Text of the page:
Against the Grain
Popular history sometimes seems the intellectual equivalent of a child’s bedtime story—it thrives on repetition. The most common genre, often biographical, tells the same story about the same famous people or the same event, over and over again: the founding fathers, Lincoln, Custer, Teddy Roosevelt; Teddy Roosevelt, Custer, Lincoln, the founding fathers. The second genre—there are, I think, only two—is often written by men, some of whom are professors. It promises to provide the only history book that you will ever have to read, because it explains everything from the Neolithic until tomorrow.
Elizabeth Fenn’s Encounters at the Heart of the World is part of a small renascence in historical writing. Some of the most interesting of these new counternarratives—most of them written by women—move purposefully against the grain of popular history, much of which seems to be consumed by men. These historians also seek a popular audience, but they are uninterested in attracting readers with the usual bait. They write about unusual and uncommon topics. They juxtapose people, places and events not usually considered together, but whose pairing seems obvious once it is made. They certainly do not claim omniscience. Their histories are often tentative; they are persuasive because they acknowledge the limits of evidence, while displaying a kind of virtuosity in their ability to work from fragments. The authors often insert themselves into the narratives, so that the reader gets a sense of how the history has been fashioned.
But for all their presence in the text, the history is never about the historians. They are as interested in finding different ways to tell a story as they are wary of claiming too much certainty. The authors I’m thinking of have hit their stride, having already published more than one book. The best-known and most prolific of their number, Jill Lepore, has written most recently not about Benjamin Franklin but his sister Jane. In her book Plutopia, Kate Brown juxtaposes the towns of Richland, Washington, and Ozersk, Russia—an obvious coupling, once it is made, of the places that produced plutonium in the United States and the Soviet Union. Conevery Bolton Valencius writes not about the San Francisco earthquake of 1906, but the New Madrid earthquakes of 1811 and 1812. And Fenn, in Encounters at the Heart of the World, offers a history of the Mandan Indians, who usually merit only a footnote in the standard historical narratives.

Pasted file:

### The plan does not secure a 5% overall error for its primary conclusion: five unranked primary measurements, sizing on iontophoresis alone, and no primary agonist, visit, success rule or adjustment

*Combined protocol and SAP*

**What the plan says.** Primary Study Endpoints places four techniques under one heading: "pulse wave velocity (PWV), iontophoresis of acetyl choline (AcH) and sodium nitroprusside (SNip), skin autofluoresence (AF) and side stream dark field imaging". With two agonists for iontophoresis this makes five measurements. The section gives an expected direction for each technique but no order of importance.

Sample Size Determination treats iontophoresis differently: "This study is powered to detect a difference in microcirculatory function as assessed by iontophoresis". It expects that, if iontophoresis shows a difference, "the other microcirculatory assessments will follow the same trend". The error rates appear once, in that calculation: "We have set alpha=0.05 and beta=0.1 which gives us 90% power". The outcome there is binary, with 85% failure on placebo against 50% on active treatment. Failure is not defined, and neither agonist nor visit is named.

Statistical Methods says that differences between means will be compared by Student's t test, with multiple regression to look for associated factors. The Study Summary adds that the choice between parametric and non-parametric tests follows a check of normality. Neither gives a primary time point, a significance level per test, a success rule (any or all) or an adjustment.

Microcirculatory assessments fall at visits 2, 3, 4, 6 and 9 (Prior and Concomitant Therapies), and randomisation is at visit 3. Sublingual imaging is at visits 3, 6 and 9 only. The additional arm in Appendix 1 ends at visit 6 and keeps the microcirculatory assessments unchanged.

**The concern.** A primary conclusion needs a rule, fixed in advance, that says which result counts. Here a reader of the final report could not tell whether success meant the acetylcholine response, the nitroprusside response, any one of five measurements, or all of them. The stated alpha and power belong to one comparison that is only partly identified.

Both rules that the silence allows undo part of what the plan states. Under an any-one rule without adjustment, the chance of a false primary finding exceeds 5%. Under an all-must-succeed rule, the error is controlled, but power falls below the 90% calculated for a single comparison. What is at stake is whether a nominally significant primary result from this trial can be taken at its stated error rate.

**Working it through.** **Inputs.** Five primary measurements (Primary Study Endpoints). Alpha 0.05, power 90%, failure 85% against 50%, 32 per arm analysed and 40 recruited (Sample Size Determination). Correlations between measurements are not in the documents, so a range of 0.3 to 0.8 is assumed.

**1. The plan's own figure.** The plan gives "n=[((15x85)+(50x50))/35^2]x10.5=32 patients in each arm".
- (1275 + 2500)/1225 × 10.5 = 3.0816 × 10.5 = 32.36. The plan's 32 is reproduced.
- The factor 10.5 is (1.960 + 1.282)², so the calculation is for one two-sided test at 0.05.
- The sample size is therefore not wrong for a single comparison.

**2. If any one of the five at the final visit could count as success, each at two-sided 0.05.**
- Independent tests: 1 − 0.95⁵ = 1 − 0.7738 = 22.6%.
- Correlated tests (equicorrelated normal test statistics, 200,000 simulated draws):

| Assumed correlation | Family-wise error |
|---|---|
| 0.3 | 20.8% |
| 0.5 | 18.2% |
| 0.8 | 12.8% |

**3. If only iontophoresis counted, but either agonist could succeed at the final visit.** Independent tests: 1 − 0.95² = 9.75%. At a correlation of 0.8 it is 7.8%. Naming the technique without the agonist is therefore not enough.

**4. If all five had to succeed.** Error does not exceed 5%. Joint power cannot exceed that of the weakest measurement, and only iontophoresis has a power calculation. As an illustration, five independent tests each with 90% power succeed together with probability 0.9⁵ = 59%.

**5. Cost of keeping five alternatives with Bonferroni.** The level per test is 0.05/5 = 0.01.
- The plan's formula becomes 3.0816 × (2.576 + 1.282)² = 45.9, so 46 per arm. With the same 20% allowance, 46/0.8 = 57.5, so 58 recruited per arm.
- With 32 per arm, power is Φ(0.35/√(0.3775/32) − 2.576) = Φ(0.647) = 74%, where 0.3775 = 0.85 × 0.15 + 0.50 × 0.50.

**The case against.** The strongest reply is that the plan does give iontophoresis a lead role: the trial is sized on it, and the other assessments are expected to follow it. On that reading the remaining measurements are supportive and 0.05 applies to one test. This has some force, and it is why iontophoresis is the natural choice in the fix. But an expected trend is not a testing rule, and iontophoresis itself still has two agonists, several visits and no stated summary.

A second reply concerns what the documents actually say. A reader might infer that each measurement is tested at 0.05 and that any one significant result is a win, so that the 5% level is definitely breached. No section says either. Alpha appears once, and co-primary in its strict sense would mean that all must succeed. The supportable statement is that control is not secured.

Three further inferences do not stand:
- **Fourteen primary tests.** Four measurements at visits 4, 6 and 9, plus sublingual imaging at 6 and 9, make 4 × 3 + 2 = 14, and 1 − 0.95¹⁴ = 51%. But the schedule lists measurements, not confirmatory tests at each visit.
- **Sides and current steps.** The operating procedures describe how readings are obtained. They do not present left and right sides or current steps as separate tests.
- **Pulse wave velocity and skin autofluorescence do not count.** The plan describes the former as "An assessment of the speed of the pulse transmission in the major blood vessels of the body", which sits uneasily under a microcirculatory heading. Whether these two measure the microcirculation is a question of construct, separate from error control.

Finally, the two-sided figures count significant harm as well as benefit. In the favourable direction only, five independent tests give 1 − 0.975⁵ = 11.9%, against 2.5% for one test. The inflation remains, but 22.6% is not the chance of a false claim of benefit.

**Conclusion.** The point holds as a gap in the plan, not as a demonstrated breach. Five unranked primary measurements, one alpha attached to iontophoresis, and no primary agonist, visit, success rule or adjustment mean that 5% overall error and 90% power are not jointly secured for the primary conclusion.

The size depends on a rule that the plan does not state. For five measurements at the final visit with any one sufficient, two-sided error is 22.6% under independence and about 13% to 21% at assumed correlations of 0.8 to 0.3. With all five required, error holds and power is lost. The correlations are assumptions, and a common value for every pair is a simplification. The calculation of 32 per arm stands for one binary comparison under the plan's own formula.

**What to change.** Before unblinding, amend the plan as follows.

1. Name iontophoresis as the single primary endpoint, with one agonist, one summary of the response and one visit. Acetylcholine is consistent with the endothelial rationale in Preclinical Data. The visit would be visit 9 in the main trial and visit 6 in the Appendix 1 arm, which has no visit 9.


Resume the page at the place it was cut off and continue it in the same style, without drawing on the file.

Americans know the Mandans, if they know them at all, as the people who hosted Lewis and Clark during the first winter of their famous journey of exploration. By then, Mandan villages had been at the center of life on the northern Great Plains for roughly three centuries. Fenn traces them back even further in order to explore a millennium of North American history. The Mandans did not dominate this history; they were not conquerors. They were farmers and quite peculiar traders. By and large, they did not travel. Instead, they waited for the world to come to them.
The past is a crowded place, and any historian has to answer two basic questions: Why tell this particular story, out of all possible stories about the past? And why tell it in this particular way? Fenn is explicit, if brief, about the first. She goes to North Dakota, the middle of the Mandan world, for a very old American reason: she thinks something is missing from contemporary American life, and she believes the Indians know what it is. She has sensed that “the Mandan story provided an alternative view of American life both before and after the arrival of Europeans.” Her musings have the whiff of the spiritual seeker, and insofar as this is the case, it is a problematic reason to come to Indians, although hardly an uncommon one.